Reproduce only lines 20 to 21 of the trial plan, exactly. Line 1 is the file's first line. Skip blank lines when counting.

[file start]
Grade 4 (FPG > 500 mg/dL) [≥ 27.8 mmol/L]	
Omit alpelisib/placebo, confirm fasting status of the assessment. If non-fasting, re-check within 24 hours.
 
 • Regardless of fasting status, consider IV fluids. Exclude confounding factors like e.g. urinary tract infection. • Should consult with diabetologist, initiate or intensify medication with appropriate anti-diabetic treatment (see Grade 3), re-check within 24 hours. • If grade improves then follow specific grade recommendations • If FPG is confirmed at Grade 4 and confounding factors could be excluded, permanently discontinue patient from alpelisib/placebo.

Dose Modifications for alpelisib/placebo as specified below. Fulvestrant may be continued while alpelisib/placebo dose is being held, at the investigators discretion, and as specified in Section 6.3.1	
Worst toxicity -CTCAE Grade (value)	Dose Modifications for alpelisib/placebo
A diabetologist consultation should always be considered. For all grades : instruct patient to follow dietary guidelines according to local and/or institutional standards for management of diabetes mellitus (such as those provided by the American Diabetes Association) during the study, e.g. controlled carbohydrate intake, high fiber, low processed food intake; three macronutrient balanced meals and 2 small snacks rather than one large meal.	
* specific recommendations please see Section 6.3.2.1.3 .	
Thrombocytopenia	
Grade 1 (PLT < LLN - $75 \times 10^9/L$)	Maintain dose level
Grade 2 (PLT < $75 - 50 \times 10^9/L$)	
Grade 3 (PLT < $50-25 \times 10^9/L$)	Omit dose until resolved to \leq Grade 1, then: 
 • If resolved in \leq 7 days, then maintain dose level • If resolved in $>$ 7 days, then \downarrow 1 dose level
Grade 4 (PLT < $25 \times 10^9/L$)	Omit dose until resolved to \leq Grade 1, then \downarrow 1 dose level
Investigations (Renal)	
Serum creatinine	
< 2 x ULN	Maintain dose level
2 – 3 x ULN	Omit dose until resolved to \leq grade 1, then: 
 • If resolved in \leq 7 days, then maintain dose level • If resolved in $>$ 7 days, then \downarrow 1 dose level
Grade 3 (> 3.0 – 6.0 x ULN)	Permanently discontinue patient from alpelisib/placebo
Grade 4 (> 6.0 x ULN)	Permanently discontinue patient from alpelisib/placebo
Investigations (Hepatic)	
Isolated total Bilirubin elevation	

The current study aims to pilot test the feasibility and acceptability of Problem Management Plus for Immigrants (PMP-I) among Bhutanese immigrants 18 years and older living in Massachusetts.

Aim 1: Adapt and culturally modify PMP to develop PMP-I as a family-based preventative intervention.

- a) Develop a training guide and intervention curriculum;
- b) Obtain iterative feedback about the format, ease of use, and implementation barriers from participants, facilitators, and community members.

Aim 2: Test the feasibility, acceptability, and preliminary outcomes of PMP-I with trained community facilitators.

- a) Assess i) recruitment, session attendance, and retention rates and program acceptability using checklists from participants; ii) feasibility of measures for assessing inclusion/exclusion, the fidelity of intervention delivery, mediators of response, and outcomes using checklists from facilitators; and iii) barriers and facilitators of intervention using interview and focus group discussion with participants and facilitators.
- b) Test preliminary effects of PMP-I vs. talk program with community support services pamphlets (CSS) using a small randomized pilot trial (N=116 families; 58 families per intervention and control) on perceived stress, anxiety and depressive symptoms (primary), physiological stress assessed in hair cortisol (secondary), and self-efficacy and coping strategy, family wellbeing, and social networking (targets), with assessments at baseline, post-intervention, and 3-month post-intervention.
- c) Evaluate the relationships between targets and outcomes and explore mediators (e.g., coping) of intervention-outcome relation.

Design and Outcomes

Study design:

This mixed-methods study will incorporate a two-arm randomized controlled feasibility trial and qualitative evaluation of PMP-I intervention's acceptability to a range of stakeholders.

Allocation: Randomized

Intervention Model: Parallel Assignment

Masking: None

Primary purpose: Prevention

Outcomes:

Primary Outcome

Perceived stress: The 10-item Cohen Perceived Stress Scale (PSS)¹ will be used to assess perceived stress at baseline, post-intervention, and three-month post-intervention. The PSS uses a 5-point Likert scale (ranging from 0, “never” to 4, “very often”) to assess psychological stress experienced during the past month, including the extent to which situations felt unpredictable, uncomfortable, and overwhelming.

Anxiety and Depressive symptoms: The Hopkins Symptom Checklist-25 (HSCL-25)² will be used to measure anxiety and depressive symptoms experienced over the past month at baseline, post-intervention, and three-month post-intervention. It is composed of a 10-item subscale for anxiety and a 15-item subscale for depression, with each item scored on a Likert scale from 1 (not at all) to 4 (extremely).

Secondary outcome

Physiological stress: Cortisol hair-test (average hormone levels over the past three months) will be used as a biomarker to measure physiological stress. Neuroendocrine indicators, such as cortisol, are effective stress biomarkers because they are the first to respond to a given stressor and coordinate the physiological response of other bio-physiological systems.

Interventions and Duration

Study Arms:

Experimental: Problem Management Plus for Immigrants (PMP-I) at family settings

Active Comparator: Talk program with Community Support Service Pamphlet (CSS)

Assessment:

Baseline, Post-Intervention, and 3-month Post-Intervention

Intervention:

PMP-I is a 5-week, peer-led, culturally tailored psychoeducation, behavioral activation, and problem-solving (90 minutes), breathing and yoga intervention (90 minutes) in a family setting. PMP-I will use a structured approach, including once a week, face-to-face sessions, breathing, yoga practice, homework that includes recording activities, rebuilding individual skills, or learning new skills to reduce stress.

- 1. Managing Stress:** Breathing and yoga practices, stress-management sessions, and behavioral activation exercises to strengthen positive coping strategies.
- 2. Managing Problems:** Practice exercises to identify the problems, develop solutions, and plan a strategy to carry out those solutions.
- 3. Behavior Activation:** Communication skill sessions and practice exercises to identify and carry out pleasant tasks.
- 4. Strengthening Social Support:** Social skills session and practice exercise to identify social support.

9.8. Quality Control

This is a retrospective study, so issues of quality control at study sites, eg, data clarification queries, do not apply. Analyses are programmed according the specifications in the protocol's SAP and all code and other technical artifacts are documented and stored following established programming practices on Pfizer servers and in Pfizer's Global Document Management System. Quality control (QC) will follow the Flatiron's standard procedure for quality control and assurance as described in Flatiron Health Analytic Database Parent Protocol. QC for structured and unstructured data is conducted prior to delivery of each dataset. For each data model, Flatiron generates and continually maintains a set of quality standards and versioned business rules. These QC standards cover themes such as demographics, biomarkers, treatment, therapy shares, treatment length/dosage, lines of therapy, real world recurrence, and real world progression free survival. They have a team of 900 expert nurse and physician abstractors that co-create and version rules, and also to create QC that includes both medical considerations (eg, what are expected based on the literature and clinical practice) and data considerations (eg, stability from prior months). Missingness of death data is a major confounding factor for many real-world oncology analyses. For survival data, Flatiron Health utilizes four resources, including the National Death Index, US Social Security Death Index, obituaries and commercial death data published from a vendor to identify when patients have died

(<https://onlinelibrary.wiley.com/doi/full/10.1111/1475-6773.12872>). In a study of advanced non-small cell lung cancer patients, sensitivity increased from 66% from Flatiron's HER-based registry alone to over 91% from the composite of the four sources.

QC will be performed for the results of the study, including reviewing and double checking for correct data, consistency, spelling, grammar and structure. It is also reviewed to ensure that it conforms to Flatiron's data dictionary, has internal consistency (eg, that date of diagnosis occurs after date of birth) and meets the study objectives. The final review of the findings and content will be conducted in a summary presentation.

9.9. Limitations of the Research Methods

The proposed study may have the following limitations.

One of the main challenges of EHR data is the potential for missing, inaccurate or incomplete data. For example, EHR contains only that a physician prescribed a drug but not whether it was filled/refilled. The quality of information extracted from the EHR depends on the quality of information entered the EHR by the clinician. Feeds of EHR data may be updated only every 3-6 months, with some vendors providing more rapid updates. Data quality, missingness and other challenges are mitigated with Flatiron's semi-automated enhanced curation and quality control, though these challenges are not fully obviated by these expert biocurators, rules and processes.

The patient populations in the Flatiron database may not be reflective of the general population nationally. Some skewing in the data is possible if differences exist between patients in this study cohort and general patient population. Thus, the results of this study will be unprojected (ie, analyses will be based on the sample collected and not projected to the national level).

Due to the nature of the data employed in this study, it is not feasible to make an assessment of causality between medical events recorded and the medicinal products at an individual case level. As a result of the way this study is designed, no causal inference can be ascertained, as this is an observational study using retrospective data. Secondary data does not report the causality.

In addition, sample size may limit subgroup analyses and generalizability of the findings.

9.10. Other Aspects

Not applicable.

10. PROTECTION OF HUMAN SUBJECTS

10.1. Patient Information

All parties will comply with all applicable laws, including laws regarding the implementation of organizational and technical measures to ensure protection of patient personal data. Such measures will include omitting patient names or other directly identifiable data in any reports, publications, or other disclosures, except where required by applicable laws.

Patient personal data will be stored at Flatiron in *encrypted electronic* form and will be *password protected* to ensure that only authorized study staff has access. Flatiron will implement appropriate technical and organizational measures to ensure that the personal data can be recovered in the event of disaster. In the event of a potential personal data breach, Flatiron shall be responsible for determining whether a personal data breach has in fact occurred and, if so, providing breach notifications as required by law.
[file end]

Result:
Grade 4 (> 6.0 x ULN)	Permanently discontinue patient from alpelisib/placebo
Investigations (Hepatic)	